Canada's much celebrated victory over the Germans during the Battle of Vimy Ridge in World War One was a huge step towards the country's independence. Canada came into the war as just another British colony and then left the war as a trusted member of the British Commonwealth. The Battle of Vimy Ridge was a huge turning point for Canada that will go down in history as how we made the change from colony to nation.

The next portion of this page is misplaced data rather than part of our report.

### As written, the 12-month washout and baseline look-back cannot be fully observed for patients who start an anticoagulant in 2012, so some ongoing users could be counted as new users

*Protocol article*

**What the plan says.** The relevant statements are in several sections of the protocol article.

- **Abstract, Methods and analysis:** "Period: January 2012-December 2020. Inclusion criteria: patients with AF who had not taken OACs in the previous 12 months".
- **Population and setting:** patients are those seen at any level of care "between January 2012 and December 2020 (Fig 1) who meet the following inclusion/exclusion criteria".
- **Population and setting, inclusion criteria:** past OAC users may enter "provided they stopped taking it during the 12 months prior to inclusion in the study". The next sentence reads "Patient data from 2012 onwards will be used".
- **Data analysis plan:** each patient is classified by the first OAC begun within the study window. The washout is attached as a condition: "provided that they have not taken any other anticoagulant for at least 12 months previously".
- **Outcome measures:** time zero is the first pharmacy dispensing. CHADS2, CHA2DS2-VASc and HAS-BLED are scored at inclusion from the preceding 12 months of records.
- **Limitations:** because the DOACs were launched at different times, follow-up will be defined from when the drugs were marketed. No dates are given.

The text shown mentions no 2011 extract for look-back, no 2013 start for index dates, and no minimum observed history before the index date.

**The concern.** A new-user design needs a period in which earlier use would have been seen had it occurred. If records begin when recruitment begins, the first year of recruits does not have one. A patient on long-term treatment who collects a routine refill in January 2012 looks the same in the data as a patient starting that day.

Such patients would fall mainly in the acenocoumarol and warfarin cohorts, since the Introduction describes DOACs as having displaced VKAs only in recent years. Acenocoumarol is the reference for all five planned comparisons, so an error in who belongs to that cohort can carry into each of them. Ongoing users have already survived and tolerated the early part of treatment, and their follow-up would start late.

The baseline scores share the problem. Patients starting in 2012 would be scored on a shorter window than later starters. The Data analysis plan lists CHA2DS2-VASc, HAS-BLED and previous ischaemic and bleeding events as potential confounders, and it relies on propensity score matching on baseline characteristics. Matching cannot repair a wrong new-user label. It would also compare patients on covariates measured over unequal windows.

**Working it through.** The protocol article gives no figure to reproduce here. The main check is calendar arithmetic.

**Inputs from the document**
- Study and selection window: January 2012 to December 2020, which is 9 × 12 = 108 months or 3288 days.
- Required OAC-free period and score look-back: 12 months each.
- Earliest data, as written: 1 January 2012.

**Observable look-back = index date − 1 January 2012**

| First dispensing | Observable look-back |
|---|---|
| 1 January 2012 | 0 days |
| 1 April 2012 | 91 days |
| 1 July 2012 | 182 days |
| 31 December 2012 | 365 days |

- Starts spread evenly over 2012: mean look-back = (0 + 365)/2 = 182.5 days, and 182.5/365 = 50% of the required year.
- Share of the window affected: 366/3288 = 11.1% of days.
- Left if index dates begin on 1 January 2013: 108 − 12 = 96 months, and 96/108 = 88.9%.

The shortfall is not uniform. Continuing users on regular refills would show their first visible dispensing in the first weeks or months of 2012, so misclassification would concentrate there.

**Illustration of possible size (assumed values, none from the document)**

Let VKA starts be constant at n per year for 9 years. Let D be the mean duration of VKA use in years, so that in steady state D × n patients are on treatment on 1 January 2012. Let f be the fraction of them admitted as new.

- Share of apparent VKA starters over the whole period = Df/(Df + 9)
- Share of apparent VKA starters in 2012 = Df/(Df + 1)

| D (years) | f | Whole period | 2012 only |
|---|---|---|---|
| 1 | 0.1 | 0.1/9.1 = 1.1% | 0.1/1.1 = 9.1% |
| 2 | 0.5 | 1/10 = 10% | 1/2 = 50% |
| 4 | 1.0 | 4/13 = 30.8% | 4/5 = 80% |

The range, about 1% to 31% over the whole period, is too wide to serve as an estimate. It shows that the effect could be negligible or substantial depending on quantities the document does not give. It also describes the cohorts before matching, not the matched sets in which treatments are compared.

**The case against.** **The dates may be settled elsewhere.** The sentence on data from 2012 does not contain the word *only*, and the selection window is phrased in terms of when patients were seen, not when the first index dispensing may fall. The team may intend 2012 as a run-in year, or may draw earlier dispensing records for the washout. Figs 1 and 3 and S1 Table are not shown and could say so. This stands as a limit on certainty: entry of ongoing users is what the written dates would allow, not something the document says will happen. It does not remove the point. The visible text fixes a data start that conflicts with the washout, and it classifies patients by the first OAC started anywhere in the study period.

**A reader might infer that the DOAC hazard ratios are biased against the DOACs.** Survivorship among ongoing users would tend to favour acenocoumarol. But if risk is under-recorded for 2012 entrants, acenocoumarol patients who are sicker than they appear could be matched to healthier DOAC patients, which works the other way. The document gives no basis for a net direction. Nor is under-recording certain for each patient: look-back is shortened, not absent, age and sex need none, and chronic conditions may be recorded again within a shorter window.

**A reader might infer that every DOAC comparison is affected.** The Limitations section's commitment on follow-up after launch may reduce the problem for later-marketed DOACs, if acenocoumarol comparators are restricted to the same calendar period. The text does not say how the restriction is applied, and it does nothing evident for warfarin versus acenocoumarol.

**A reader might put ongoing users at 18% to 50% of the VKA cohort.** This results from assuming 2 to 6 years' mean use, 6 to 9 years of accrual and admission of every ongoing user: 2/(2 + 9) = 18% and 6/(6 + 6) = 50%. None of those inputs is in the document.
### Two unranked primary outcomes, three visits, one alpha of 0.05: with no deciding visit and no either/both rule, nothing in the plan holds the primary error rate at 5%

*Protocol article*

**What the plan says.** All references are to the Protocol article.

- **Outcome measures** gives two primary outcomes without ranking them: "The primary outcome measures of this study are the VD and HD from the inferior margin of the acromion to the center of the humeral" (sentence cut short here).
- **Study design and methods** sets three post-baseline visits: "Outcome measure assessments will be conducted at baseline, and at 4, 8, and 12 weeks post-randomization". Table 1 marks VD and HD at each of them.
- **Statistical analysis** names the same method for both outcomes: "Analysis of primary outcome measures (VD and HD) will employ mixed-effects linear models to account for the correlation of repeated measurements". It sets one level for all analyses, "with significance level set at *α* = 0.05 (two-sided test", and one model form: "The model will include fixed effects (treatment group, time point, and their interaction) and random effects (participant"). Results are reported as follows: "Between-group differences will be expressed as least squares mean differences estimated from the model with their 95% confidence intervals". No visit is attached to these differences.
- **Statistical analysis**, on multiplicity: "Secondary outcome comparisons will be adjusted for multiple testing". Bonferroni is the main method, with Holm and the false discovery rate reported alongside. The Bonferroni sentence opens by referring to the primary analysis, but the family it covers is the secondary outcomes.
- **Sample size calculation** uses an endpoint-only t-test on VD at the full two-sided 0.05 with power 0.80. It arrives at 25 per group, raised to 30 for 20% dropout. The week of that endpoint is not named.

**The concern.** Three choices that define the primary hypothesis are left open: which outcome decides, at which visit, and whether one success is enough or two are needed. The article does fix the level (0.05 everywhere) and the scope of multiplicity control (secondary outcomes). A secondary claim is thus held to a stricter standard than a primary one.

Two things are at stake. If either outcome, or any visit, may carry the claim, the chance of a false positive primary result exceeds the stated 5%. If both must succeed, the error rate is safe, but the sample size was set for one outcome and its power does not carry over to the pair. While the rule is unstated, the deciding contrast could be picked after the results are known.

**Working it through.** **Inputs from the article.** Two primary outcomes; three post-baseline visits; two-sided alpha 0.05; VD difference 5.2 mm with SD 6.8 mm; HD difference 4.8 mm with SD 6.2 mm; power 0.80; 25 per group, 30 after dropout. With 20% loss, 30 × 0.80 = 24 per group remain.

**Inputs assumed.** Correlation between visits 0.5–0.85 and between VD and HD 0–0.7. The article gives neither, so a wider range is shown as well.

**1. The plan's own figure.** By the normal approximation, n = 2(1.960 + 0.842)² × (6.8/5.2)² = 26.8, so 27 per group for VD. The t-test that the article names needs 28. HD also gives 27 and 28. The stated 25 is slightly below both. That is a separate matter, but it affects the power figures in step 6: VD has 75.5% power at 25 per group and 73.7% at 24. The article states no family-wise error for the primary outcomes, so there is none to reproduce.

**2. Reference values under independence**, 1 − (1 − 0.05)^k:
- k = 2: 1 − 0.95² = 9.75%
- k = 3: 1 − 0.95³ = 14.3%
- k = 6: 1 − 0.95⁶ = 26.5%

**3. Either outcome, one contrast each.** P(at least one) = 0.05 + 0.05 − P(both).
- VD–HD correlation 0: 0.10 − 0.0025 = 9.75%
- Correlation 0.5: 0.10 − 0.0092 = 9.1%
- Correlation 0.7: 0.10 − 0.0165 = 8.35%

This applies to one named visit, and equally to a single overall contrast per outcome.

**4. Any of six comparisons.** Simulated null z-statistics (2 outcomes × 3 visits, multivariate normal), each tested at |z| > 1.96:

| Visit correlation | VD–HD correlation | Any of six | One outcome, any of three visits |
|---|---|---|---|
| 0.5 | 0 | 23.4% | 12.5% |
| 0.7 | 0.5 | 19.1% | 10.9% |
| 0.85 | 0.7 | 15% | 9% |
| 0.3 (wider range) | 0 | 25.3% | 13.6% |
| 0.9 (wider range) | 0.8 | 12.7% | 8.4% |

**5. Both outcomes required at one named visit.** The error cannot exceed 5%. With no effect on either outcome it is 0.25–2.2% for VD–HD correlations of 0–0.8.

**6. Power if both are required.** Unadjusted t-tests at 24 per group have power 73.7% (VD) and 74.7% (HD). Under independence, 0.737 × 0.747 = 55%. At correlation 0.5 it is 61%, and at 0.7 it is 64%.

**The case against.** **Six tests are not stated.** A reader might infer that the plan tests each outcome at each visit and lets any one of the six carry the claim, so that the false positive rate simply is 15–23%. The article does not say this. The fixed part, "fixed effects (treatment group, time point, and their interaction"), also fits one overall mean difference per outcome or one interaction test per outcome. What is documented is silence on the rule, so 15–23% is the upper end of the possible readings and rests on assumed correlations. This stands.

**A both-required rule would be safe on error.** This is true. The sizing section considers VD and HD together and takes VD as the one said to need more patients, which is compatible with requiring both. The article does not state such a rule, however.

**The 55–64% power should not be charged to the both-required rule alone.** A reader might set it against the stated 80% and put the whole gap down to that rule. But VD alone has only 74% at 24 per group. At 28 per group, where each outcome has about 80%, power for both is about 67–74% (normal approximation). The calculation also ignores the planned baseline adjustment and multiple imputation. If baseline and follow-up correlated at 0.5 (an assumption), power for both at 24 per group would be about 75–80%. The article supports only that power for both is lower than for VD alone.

Many countries have tried but failed to capture this area. Both French and British armies tired but failed the Germans were too strong. This area was known as Vimy Ridge, which has many high hills and was located in France. The Germans had captured this area since September 1914, the Germans started to build artillery proof bunkers and trenches. Germanys had the advantage in every battle; Germanys had their bases on top of the long hills. Which lead them to look down on their enemies, which was easier for Germanys to kill their target. After countries failing to capture Vimy Ridge, Canada decided they were going to attempt to fight for Vimy Ridge. For the first time Britain asked for generals to lead Canada to victory for the battle of Vimy Ridge. Sir Julian Byng and Major Arthur Currie were asked to lead the Canadian Military to win the battle of Vimy Ridge. After months of practicing a strategy Canada was ready. April 1917, Canada went to battle with Germany for Vimy Ridge. This became one of the most devastating battles ¬in Canadian history. Canadians should remember that Vimy Ridge was not their triumph alone. British artillery and the elite 51st Highland Division helped make victory possible (Desmond Morton, Significance of Vimy Ridge). Vimy Ridge is considered a defining moment in Canadian history because, it was Canada’s first time using a general to plan tactics and strategy’s, Canada was the only country that succeeded on capturing Vimy Ridge, lastly all Canadian